A lot of the recent analysis of the CPI figures on this blog has examined which households (in terms of poor versus rich) have benefitted most from deflation. The latest CPI figures released today (http://www.cso.ie/releasespublications/documents/services/current/rsi.pdf) has prompted me to publish some preliminary results from some work I have been doing which looks at this from a slightly different (though complementary) angle to that taken by Jennings, Lyons and Tol in their recent ESRI working paper. I have mentioned before on this blog the idea of what is known as the distributional characteristic of a good (or aggregate of goods), which essentially summarises the extent to which consumption of the good is concentrated amongst lower income households. By calculating this measure we can then see which price changes will have the most impact upon poor (or rich) households. Calculation of the measure requires detailed knowledge of expenditure patterns across households and this data is available in the Household Budget Survey (and thus unfortunately only be calculated for the years the HBS is carried out). Some analysis I have done looking at the 2004/2005 HBS suggests the following ranking of goods in terms of their distributional characteristic (a high ranking indicates a good whose consumption is more concentrated amongst poorer households):
1. Tobacco and Fuel/Light (their values are practically identical)
4. Non-durable Household Goods
5. Miscellaneous Household Goods
6. Housing (including mortgage interest)
7. Durable Household Goods
9. Clothing and Footwear
Unfortunately the classification of goods into aggregates in the HBS tables (http://www.cso.ie/releasespublications/documents/housing/hbs.pdf) does not correspond exactly with that in the published CPI but for many goods it is very close, if not exact.
So, taking this approach, what have been the relative distributional effects of recent changes in the CPI (bearing in mind that all households will benefit from price falls)? The July fall in clothing and footwear will give greater benefit to richer households relative to poorer ones, given that this consumption of this good is relatively more concentrated amongst richer households (this is true for the broad aggregate though of course may not be so for some individual clothing items). The fall in fuel prices is definitely very good news for poorer households as this category consistently has the highest distributional characteristic (along with tobacco). Housing is pretty much bang in the middle in the ranking so the effect of falls in mortgage interest payments is fairly neutral.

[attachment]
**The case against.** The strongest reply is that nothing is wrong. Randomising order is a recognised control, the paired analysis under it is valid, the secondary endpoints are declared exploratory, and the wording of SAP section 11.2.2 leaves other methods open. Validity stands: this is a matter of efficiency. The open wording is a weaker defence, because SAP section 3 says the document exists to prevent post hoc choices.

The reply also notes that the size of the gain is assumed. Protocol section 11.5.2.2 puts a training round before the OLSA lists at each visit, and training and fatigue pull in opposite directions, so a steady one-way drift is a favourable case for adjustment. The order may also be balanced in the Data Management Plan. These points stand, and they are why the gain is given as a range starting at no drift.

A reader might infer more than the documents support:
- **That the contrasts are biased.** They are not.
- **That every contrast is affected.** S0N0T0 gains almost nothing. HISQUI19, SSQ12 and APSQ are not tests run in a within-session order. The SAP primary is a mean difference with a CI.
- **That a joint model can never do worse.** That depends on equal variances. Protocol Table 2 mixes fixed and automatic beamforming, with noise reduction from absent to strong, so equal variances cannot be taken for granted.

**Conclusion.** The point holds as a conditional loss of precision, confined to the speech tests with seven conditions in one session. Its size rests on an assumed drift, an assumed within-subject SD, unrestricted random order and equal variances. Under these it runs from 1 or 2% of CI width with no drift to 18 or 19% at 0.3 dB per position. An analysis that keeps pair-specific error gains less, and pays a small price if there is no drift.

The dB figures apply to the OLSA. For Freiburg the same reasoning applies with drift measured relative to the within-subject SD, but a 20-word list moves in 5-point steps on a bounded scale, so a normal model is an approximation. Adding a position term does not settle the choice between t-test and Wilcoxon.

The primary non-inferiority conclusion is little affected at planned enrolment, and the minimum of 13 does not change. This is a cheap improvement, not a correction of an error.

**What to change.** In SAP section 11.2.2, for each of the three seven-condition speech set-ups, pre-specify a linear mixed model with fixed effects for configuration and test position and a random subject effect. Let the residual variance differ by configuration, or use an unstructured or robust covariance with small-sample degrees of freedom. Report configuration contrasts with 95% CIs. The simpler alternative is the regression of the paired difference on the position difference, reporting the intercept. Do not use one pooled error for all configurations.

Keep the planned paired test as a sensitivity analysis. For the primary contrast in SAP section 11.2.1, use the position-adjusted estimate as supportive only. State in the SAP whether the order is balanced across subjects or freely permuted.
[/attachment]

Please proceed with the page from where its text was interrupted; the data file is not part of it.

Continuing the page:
It should also be borne in mind that these figures are based upon the HBS from about five years ago but having looked at previous HBS the rankings don’t seem to change much. I will publish the detailed results in a UCD working paper with more information about the methodology etc in the next couple of weeks.
4 replies on “Distributional Effects of Latest CPI Figures”
Many thanks for highlighting this useful research. As you indicate, the latest CSO data indicates that prices for Electricity, Gas and Other Fuels (which presumably corresponds to your Fuel/Light category) have fallen by over 10% in the last 12 months – which should be good news for poorer families. But disaggregating the fuels indicates the following:
Natural Gas +6.5%
Bottled Gas + 8.2%
Liquid Fuels -46.1%
Solid Fuels +6.3%
Gven the likely limited use of liquid fuels in poorer households, I’m not sure your provisional conclusion stands up.
While the impliciations for each income decile are interesting, I suggest that it would also be useful, if possible, to identify implications for specific groups to whom social welfare payments are substantial and under review, e.g. children, pensioners, unemployed.
Paul, you are quite right that the figures I have calculated are for broad aggregate groups and it is possible that individual categories within these aggregates will have different distributional characteristics – hence you could calculate the separate characteristic for liquid fuels and it might weel differ from that for the broad aggregate of fuel and light. But given the hundreds (thousands?) of goods in the HBS it is usually the practice to only make calculations for broad aggregates.
Antoin, the approach you suggest is pretty much the one adopted in the recent ESRI working paper. The approach I take is to look at specific goods (or aggregates of goods) and calculate the ratio of the weighted average to the unweighted average (where poorer households get higher weights). It is straightforward to come up with different weights for households based upon their income but much trickier to do so on the basis of a demographic characteristic since it involves coming up with an answer to questions like: how much more should society value the welfare of children versus, say, pensioners (or the unemployed, or single parents etc).
Many thanks for your response. I agree that the HBS has to deal in broad aggregates, but, perhaps, in the design of future HBSs – and in the context of the share of household budgets (and, particularly, that of lower income hosuehold budgets) allocated to energy – it might make sense to move on from the archaic Fuel/Light category and to examine the expenditure on the major fuels.
I get uneasy when analysis of this nature may be employed to inform Government policy decisions and, particularly, when the share of household budgets allocated to energy is higher that it might be due to the levying of unjustified implicit taxes on major fuels.